Hit The Road, Headphone Jack: New iPhone Goes Wireless In light of the news that Apple is eliminating a headphone jack from its newest iPhone, NPR's Audie Cornish explores the history of the headphone jack with Jonathan Sterne, author of the book, The Audible Past: Cultural Origins of Sound Reproduction.
NPR logo

Hit The Road, Headphone Jack: New iPhone Goes Wireless

  • Download
  • <iframe src="https://www.npr.org/player/embed/493010085/493010086" width="100%" height="290" frameborder="0" scrolling="no" title="NPR embedded audio player">
  • Transcript
Hit The Road, Headphone Jack: New iPhone Goes Wireless

Hit The Road, Headphone Jack: New iPhone Goes Wireless

  • Download
  • <iframe src="https://www.npr.org/player/embed/493010085/493010086" width="100%" height="290" frameborder="0" scrolling="no" title="NPR embedded audio player">
  • Transcript

AUDIE CORNISH, HOST:

Apple introduced its iPhone 7 today. They say it's slimmer, sleeker and that the camera's better. And, yes, the rumors are true. There's no headphone jack. Users will have to use wireless headphones or Apple's lightning port instead. But the old plug-and-socket combination - the jack - has been around in one form or another for more than a hundred years. Jonathan Sterne of McGill University is here to tell us about it. He wrote the book "The Audible Past: Cultural Origins Of Sound Reproduction." Jonathan Sterne, welcome to the program.

JONATHAN STERNE: Thanks for having me.

CORNISH: I gather the jack - it all started with the telephone, specifically switchboard operators in the 1880s. Is that right?

STERNE: Yeah, 1888 is the first switchboard. And the idea basically is you'd pick up your phone at home. It would connect you to an operator who was wearing some kind of headset. And then you'd tell him who you wanted to call, and they'd plug a cable with two quarter-inch plugs on - one on each end. They'd plug one into a jack for your phone and one for the phone of the person you wanted to be connected to.

CORNISH: Fast forward to the modern jack we all know about, which is even smaller than that, right? It's not that quarter-inch jack that we may know from, like, hi-fi sets or guitars or something like that.

STERNE: No, no, it's a smaller jack. We don't know exactly when that was invented. The first widespread consumer use was transistor radios. The first one was 1954, I think. But it's likely that shape of the plug was in use in military uses before that and probably also for hearing aids, which is where a lot of advances in miniaturization happened.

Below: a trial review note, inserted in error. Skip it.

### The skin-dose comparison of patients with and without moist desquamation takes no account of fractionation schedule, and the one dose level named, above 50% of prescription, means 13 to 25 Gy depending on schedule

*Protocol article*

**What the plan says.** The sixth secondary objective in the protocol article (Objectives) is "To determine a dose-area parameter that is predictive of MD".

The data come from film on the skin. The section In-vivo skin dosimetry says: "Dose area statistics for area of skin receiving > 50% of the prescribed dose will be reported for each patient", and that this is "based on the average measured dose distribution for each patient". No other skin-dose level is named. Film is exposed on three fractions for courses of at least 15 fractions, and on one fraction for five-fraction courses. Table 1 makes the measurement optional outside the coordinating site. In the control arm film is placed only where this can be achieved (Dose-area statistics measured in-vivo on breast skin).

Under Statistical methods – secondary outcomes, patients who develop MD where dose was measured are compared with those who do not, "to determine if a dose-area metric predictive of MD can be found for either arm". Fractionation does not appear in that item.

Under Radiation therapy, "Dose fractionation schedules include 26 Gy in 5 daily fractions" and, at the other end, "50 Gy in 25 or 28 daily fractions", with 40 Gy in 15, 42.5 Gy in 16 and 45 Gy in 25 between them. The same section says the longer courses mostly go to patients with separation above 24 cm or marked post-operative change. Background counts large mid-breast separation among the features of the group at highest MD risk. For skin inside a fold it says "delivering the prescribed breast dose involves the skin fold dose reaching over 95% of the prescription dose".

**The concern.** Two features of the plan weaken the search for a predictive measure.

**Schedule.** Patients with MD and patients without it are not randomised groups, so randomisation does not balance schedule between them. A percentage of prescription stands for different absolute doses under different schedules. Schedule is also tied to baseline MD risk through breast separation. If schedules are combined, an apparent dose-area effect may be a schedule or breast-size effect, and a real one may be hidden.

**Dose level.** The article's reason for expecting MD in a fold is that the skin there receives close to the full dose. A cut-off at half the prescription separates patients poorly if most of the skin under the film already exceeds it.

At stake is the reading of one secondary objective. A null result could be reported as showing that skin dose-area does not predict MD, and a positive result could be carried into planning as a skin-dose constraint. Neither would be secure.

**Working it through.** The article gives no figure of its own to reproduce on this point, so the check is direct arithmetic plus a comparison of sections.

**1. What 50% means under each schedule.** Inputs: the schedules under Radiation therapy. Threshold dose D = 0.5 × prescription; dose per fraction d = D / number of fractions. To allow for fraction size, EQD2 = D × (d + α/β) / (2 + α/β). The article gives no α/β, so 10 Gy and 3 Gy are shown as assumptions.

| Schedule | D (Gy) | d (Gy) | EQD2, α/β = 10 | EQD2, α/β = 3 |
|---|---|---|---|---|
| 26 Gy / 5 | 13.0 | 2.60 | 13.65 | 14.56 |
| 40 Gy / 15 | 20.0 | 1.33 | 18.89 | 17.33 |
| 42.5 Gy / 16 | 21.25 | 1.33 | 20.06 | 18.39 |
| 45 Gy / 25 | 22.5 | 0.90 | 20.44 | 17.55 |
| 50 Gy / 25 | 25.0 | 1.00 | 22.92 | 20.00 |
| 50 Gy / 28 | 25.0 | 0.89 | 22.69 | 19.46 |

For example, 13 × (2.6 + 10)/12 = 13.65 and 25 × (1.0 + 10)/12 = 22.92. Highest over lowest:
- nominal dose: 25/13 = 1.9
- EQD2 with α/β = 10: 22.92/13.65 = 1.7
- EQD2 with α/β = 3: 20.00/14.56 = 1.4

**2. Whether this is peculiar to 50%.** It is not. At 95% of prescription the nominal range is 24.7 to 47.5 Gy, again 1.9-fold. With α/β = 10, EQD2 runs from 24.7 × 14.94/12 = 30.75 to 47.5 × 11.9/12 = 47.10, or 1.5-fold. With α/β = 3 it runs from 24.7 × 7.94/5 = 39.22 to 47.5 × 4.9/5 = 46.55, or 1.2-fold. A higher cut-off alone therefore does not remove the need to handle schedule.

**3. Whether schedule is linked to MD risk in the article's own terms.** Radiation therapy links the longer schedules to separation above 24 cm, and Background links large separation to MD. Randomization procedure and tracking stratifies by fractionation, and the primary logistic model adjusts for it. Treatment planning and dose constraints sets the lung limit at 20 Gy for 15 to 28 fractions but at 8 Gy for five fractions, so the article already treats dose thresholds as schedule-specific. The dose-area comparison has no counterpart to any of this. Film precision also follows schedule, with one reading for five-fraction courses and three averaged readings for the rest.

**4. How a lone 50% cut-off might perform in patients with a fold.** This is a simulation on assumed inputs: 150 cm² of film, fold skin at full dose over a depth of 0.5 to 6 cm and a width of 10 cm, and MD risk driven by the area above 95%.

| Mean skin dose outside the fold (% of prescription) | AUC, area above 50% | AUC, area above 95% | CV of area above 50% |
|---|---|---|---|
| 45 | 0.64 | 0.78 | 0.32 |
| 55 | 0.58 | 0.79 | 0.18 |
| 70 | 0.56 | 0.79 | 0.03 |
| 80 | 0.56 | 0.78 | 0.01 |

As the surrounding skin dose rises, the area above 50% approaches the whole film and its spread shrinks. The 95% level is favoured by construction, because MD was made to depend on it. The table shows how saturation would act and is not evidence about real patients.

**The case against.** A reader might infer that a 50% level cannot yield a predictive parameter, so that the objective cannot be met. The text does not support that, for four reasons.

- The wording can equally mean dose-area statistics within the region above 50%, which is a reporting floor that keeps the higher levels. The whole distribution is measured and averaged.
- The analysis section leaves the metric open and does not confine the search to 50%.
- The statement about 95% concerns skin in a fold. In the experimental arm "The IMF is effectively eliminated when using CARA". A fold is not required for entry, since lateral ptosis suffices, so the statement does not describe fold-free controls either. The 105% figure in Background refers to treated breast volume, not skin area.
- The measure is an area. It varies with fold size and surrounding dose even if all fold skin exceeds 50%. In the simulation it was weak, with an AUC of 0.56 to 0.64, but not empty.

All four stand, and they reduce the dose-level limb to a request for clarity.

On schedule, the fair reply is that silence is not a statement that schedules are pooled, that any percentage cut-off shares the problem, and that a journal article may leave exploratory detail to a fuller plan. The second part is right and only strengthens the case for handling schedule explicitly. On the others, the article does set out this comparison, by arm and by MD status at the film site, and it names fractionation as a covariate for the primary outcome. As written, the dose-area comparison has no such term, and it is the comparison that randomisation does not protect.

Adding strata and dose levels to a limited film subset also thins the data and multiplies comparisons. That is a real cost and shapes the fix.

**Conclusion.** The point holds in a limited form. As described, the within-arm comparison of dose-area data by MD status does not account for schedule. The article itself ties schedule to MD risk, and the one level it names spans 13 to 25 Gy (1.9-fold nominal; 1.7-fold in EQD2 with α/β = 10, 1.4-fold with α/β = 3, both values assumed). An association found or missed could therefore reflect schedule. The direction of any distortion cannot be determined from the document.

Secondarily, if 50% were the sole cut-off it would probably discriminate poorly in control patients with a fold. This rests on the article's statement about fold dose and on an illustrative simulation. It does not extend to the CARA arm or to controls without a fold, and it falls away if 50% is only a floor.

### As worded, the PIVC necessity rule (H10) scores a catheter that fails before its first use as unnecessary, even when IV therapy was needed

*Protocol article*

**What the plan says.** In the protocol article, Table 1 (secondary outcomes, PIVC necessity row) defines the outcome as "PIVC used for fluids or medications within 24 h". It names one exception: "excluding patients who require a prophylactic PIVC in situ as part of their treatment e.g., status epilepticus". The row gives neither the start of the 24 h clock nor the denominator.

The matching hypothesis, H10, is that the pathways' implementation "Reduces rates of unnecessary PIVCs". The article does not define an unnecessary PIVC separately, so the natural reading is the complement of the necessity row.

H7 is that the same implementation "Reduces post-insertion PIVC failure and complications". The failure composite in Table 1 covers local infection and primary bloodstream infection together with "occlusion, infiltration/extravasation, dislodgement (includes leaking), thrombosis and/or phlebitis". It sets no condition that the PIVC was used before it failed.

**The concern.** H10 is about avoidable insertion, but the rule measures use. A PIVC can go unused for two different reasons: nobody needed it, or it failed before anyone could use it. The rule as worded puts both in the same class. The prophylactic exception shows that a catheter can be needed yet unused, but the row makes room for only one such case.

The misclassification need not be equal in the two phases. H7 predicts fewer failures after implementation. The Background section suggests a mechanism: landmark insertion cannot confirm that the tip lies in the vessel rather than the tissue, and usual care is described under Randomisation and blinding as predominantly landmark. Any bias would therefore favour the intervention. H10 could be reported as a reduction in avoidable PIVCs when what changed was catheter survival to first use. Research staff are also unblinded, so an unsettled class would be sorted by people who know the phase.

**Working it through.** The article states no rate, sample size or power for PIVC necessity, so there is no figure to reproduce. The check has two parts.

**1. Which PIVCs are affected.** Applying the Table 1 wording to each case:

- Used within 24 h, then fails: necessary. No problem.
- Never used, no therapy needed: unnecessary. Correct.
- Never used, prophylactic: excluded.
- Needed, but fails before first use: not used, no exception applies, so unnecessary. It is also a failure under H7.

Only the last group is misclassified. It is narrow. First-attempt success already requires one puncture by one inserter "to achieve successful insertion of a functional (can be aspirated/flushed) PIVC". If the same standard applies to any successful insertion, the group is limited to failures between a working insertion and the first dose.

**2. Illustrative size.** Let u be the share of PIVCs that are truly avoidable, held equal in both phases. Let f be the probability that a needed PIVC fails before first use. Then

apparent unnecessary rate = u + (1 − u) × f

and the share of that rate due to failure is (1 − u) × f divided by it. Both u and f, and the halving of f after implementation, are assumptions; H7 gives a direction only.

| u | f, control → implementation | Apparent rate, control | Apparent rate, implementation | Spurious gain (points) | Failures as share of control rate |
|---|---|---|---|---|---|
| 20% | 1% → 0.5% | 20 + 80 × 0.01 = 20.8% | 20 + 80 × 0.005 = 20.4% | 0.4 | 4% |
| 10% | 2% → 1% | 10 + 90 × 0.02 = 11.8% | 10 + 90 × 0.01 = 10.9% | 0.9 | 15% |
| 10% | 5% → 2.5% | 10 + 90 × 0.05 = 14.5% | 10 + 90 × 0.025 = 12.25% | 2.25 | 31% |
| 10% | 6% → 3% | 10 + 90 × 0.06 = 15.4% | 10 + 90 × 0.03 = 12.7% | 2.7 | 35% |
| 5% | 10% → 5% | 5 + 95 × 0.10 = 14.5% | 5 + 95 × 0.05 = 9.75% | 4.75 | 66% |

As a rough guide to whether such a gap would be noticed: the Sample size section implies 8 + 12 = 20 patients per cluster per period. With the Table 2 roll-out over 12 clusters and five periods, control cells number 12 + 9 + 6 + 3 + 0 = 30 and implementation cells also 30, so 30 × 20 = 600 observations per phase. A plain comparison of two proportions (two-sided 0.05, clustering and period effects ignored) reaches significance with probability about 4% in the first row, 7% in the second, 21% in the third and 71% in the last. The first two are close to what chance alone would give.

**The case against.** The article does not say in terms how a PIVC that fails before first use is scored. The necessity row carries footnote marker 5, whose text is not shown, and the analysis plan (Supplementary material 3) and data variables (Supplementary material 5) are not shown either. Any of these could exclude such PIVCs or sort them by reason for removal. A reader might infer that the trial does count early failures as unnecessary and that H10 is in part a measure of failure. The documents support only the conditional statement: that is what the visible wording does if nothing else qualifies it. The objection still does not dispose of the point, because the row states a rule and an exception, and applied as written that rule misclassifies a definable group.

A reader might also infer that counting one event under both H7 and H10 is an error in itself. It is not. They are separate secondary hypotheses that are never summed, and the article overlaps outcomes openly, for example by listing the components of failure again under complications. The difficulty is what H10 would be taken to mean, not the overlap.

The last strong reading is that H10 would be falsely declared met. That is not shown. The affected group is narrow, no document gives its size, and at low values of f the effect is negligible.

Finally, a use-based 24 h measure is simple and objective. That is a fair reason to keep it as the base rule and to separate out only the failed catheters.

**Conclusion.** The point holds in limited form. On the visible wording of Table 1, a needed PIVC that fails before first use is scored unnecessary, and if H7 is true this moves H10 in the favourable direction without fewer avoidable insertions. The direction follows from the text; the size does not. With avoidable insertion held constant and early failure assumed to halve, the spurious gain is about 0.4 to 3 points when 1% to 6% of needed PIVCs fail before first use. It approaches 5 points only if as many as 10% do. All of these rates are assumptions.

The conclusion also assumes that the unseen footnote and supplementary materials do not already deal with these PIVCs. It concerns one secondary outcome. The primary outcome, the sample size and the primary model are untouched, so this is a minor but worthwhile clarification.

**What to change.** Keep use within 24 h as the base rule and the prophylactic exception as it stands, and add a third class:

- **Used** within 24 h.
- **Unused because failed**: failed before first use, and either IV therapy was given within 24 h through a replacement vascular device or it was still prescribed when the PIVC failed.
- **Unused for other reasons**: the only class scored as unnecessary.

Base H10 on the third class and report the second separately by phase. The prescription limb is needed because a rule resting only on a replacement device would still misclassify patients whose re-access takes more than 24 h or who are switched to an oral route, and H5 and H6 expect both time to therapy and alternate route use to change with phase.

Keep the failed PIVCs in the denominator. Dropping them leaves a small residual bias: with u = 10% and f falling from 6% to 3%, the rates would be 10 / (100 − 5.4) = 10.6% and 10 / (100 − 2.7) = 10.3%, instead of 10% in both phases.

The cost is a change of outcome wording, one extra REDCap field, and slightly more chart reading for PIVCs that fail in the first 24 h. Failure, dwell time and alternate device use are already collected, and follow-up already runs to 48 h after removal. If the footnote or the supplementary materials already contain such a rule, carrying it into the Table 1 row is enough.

CORNISH: So what made it ubiquitous? What do you think it is about the technology that's helped it last for so long?

STERNE: Well, I think it's a couple of things. One is with any kind of plugger jack - I mean, the same thing with the outlets in your wall - anything you can do to standardize is really useful unless you control the market. So if you want to make a new kind of transistor radio, and somebody's already invested in a good earphone, although they weren't very good, you'd want yours to work with their earphone. And that's why other formats, like USB, as well, because people want to be able to plug their stuff into the other stuff that they have.

CORNISH: What are the odds that the headphones jack could finally go away? You know, whether it's rock musicians or your television, there are all kinds of places where this is the default technology.

STERNE: I think it's highly unlikely in the near term that you're going to see it go away. But it is true that casual users who maybe only wear earbuds to go with their Apple products might eventually move away from them.

CORNISH: Finally, Jonathan Sterne, why is this such a big deal? I mean, I know it's lasted a long time, but why do you think people are freaking out?

STERNE: Well, I think it's a couple things. One is that the earbuds that come with originally iPod and the iPhone are still iconic in Apple's advertisement - so those little cables on the black figures that you see in the stores. The whole device has represented independence for people, I think - that you can do more on the go, that you're freer, that you're more flexible, that you're more available, that you're able to do different kinds of things.

But at the same time, this freedom comes with a cost. And the cost is you're increasingly locked into the decisions of the company whose platform you use. And so the headphone jack, which - let's face it - is just another plug to plug things into, become symbolic of Apple's constantly changing products. And I think it's a little disturbing to people because it's a reminder that they're really not in control of their media lives.

CORNISH: That's Jonathan Sterne. He's the author of "The Audible Past: Cultural Origins Of Sound Reproduction." Thanks so much for talking with us.

STERNE: Thank you.

Copyright © 2016 NPR. All rights reserved. Visit our website terms of use and permissions pages at www.npr.org for further information.

NPR transcripts are created on a rush deadline by Verb8tm, Inc., an NPR contractor, and produced using a proprietary transcription process developed with NPR. This text may not be in its final form and may be updated or revised in the future. Accuracy and availability may vary. The authoritative record of NPR’s programming is the audio record.